Potted History: How Houseplants Took Over Our Homes

There is no shortage of books on how to look after houseplants but what about how, when and why these plants came to be in our homes? Catherine Horwood's combination of social history, plant history and the history of interior design explains how potted plants are as much subject to fashion as pieces of furniture: for the Victorians, it was the aspidistra in the front parlour, the Edwardians loved a palm, and, for today's millennials, no home is complete without the ubiquitous fiddle-leaf fig.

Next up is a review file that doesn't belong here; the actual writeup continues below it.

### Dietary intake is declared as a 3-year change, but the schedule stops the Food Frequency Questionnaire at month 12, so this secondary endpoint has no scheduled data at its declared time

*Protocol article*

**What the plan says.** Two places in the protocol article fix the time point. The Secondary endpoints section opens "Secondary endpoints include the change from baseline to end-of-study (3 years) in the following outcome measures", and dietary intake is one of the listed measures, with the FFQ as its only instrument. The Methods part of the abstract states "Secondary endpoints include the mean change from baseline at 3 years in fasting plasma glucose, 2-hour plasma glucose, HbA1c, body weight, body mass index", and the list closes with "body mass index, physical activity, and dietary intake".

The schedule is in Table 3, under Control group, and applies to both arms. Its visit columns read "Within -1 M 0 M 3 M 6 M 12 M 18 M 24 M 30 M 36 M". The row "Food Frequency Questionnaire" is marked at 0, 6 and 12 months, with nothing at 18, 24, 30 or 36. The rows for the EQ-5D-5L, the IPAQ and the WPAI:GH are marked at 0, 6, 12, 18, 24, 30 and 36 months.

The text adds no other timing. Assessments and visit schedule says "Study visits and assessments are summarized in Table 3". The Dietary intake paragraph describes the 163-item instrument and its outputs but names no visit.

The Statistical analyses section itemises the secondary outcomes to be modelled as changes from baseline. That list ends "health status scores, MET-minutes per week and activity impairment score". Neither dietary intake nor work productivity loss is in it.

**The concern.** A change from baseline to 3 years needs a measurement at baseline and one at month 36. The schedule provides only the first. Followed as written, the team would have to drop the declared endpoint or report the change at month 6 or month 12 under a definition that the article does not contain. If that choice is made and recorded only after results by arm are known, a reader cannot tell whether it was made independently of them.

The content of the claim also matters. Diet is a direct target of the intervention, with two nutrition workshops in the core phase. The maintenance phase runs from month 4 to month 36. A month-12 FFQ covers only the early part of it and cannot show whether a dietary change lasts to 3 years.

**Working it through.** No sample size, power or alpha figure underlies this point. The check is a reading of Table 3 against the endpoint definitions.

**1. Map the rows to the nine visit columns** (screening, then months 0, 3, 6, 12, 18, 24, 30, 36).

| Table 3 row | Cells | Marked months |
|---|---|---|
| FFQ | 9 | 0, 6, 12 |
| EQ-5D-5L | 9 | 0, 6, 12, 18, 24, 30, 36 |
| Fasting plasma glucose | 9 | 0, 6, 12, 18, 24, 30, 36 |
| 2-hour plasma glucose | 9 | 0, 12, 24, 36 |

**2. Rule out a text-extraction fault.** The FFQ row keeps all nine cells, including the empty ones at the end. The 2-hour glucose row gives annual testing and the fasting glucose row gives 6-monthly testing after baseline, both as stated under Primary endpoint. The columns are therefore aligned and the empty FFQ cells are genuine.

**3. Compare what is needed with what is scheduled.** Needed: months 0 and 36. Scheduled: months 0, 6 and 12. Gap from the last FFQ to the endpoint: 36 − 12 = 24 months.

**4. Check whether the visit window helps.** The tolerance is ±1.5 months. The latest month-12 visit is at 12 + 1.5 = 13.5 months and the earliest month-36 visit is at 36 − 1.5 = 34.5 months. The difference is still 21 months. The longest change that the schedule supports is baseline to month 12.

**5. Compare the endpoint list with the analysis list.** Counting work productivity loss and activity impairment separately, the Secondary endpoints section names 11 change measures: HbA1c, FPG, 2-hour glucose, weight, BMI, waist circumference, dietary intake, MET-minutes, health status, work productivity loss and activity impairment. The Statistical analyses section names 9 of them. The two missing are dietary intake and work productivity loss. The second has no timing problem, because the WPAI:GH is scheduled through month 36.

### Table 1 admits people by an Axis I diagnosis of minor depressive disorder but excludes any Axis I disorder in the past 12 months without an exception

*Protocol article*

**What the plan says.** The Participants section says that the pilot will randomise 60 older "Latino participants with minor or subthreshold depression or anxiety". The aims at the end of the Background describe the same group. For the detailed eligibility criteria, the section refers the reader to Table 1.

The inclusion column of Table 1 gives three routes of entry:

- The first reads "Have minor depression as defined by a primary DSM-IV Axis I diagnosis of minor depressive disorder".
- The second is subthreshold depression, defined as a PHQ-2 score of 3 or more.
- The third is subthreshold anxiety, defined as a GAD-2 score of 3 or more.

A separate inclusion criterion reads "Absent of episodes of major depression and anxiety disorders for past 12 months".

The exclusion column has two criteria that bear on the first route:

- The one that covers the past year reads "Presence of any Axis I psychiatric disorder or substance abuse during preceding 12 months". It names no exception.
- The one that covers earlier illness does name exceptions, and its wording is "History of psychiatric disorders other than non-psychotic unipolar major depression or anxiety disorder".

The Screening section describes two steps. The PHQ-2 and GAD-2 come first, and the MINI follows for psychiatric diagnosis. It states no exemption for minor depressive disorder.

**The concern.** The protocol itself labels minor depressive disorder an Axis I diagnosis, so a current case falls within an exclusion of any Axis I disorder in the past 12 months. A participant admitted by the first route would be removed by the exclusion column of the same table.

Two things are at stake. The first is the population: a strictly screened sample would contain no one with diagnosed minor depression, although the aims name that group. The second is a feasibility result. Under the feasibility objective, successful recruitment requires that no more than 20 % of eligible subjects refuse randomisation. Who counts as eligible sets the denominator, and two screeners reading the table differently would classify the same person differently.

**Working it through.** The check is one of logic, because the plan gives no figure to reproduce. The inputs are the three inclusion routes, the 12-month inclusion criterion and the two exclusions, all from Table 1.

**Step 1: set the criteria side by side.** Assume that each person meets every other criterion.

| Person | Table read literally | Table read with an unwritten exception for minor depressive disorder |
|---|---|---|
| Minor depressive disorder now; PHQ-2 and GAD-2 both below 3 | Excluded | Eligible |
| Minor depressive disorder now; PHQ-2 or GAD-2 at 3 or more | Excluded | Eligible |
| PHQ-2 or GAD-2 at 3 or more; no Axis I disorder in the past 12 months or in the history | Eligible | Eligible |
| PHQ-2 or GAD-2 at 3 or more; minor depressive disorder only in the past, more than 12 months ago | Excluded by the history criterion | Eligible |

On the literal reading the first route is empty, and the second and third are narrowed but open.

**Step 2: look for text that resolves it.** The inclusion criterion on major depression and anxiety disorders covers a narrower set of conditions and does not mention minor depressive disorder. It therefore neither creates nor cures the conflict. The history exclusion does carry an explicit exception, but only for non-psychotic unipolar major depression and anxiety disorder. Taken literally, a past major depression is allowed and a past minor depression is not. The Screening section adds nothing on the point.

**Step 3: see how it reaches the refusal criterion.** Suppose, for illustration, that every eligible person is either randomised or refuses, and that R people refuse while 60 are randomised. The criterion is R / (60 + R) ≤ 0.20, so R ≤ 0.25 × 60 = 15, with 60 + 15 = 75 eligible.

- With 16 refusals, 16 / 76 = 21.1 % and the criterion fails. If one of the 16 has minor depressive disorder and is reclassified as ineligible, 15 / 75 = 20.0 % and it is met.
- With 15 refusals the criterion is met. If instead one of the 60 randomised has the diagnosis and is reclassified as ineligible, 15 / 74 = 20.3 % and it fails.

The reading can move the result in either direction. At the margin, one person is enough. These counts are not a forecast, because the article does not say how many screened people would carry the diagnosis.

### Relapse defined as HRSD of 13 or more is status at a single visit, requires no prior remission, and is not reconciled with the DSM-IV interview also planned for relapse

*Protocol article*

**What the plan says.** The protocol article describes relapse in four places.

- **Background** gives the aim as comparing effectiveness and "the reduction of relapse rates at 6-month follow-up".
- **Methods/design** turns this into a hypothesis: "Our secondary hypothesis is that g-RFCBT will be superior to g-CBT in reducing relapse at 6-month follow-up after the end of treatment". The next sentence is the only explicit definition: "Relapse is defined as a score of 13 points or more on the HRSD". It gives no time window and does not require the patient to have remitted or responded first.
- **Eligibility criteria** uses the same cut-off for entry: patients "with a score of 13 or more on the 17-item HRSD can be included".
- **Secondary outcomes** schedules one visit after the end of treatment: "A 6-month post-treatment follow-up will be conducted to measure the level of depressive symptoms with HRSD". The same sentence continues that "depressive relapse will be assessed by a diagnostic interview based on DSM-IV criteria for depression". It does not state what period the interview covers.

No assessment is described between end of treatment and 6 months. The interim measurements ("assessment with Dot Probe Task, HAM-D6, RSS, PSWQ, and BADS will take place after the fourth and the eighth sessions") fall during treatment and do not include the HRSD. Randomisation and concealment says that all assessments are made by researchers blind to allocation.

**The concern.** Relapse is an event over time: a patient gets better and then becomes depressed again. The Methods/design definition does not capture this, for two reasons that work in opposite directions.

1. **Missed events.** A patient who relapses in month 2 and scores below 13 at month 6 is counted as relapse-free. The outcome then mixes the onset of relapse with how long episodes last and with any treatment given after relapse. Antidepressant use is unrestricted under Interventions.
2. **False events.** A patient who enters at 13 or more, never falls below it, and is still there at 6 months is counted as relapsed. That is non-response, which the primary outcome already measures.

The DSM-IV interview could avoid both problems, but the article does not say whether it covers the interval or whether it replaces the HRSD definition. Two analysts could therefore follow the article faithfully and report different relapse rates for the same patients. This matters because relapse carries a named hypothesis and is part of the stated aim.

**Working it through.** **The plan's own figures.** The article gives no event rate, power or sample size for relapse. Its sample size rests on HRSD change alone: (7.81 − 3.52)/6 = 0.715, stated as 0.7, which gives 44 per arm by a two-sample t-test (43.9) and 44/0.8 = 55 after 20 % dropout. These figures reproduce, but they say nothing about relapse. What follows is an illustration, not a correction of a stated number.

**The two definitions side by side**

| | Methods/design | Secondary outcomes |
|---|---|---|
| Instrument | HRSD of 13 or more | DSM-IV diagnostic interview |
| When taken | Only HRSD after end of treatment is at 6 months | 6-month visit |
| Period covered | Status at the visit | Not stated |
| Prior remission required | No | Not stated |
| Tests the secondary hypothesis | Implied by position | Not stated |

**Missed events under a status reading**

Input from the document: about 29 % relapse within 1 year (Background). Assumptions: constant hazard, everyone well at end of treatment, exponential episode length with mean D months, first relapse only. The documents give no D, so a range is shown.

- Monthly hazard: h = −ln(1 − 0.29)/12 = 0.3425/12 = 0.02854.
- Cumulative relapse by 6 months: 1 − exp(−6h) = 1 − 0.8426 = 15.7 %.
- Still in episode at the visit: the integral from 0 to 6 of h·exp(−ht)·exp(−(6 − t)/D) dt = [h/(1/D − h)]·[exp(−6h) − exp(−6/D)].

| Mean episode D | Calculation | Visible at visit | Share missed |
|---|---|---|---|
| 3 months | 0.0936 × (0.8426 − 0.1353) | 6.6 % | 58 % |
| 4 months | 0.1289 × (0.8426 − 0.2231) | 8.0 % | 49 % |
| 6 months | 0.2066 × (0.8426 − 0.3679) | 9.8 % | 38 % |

Across the ages, the choice of potted plants has been influenced by the layout of houses, the levels of dirt and pollution and the equipment to hand. In the mid-18th century, Wedgwood created a market for special bulb pots and in the 1950s, some of Terence Conran's earliest designs were for houseplant containers.  Explore these fascinating themes and more in this insightful volume.

    Paperback, 176 pages
    19.6 x 1.8 x 12.8 cm

    Collections: Books, Botany, History, Humanities

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